Our nation celebrated in total peace and calmness, with no incident of violence or any mishap reported over those two days as we marked 43 years of self-rule, democracy, stability, progress and development. Our host community, Mashonaland Central, gathered in huge numbers, ready to make sure we were all welcomed and looked after. It was truly memorable.
Thank you Mashonaland Central!
Over those two happy days, we took commemorations of our hard-won Independence back to the province and to communities that had suffered longest and endured some of the worst atrocities for that glorious day to come.
We owed it to them, and I am happy that this troubling debt has finally been symbolically paid, so many years into our Independence.
Except it is a debt that remains partly paid until all rural communities which make up our nation, and which, thus, played a direct role in the national struggle as it took its protracted, tortuous and bloody course, have had a chance to concretely own and physically host our Independence Day.
And until development reaches every nook and cranny of the remotest of our rural areas, themselves theatres of the War of Liberation.
The thought of revolving venues for festivities marking our Independence came to mind after my visit a few years ago to the sister Republic of Uganda, on the occasion of its National Day. Unlike what had become a tradition for us here in Zimbabwe, the Ugandans, under President Yoweri Museveni and the governing National Resistance Movement, whose history of armed struggle echoes our own history, decided long before to decentralise and devolve commemorations of their National Day, thus yearly taking them to different communities, including the remotest and the least developed.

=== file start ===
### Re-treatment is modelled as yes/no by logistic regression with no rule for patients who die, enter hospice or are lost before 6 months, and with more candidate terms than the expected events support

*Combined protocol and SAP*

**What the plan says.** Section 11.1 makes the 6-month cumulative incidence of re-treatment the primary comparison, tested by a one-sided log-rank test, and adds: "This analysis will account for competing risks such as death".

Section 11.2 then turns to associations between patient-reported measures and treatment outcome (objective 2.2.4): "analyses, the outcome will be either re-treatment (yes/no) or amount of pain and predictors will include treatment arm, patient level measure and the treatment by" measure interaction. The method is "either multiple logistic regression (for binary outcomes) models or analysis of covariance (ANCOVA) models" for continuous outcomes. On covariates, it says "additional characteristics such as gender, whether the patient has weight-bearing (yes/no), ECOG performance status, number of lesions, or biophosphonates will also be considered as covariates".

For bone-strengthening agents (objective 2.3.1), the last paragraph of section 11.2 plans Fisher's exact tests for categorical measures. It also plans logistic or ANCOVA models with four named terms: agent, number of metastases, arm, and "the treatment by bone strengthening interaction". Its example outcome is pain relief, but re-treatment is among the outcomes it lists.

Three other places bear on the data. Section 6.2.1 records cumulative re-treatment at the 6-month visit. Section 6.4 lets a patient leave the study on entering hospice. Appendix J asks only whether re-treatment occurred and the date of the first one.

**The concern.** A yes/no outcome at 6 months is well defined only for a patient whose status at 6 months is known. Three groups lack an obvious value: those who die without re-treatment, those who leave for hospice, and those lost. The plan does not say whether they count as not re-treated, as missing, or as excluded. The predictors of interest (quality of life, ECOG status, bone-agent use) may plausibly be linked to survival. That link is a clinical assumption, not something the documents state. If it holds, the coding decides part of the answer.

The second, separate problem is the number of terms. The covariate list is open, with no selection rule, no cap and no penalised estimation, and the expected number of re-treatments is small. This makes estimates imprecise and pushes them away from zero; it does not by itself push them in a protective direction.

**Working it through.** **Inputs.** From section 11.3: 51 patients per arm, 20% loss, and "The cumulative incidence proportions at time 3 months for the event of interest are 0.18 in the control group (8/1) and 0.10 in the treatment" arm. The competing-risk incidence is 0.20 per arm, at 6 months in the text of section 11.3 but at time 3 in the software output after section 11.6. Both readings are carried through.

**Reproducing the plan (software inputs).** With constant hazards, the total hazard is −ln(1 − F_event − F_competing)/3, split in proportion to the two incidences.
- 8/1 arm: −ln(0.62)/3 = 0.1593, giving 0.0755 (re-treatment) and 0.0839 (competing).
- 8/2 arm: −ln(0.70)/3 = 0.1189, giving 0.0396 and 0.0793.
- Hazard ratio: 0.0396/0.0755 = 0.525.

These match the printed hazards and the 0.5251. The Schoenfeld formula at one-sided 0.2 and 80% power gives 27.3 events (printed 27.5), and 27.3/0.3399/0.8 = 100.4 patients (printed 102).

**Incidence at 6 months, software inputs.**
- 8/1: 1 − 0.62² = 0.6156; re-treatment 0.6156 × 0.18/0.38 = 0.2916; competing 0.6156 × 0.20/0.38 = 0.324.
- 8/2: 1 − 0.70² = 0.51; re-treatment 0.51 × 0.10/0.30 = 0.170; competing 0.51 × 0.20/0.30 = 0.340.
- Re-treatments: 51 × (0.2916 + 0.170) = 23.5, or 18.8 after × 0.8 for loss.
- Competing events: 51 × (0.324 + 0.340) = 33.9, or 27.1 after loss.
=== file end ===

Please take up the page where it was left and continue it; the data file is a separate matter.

We thought this was a noble idea worth emulating. As a result, we began moving commemorations of our Independence away from the capital last year, when, for the first time, we held them in Bulawayo, our second largest city.
Except this was still in an urban setting, where basic amenities are available. How were we to take our Independence festivities to rural centres, whose limited infrastructure could not support a national gathering? While it was quite easy to determine the next host province for our National Day, we pondered long and hard the best venue which would send a clear statement of gratitude to communities that had sacrificed incomparably in the execution of the armed phase of our Liberation Struggle, itself largely a countryside affair.
It was then that a decision was taken to move the celebrations to Mt Pfura/Darwin Centre, which lay painfully close to Chibondo, itself a harrowing site of Rhodesian atrocities during our Struggle.
Like I indicated in previous articles, we sought to make a strong statement of reconnection with the painful story of the birth of our nation, thus reminding all and sundry that this day did not come cheap at all. Above all, we wanted the rest of our people to stay reminded on the role rural communities played towards the birth of our Independence, and, thus, on how, in spite of their modest and often unspoken expectations, they merit special, nay even preferential attention, in national development. These rural communities are, after all, home to the majority of our people.
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